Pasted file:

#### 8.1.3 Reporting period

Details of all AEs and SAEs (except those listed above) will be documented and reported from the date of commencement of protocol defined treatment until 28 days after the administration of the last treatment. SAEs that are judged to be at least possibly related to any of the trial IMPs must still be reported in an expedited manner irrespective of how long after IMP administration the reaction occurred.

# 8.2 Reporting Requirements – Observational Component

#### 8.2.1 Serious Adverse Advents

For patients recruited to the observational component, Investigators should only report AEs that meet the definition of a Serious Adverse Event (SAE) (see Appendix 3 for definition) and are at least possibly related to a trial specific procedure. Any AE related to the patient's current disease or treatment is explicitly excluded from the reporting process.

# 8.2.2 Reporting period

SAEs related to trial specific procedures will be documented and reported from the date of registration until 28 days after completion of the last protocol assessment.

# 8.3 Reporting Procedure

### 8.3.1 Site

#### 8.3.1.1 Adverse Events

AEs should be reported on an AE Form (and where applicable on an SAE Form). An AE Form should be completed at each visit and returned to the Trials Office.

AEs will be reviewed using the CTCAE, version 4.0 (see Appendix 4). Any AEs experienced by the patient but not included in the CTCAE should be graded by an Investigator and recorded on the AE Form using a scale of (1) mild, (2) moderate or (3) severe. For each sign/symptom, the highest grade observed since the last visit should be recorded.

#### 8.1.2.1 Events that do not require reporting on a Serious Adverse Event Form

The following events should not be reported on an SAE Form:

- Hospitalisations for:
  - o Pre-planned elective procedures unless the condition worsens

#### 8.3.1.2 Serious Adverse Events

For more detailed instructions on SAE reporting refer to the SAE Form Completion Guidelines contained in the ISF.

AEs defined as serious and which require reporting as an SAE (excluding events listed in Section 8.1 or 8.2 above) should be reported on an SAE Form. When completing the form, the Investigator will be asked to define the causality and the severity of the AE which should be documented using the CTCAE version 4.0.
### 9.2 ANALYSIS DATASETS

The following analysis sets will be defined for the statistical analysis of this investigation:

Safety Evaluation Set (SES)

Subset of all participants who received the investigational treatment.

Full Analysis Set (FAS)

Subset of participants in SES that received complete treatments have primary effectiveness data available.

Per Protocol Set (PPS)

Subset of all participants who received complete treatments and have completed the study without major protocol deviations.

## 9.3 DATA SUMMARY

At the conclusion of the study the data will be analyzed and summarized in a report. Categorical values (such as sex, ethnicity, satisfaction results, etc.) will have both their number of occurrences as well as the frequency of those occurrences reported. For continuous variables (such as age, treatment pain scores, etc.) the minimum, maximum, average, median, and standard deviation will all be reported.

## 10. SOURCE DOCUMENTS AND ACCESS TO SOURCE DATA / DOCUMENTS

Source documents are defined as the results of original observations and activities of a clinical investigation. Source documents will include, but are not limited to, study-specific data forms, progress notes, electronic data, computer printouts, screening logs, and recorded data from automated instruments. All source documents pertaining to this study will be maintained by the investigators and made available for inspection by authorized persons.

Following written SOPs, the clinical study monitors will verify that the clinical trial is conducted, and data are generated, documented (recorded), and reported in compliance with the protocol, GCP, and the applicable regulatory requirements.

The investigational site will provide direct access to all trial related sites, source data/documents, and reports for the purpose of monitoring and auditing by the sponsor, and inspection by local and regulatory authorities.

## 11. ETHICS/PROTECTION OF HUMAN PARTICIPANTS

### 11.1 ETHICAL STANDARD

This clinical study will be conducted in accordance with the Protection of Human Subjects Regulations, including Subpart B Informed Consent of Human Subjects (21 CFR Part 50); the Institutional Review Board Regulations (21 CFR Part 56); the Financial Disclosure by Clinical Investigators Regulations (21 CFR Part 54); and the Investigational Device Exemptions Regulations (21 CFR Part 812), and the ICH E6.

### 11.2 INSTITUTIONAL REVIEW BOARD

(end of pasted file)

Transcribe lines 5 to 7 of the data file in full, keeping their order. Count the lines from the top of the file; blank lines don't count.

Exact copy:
For patients recruited to the observational component, Investigators should only report AEs that meet the definition of a Serious Adverse Event (SAE) (see Appendix 3 for definition) and are at least possibly related to a trial specific procedure. Any AE related to the patient's current disease or treatment is explicitly excluded from the reporting process.

# 8.2.2 Reporting period

SAEs related to trial specific procedures will be documented and reported from the date of registration until 28 days after completion of the last protocol assessment.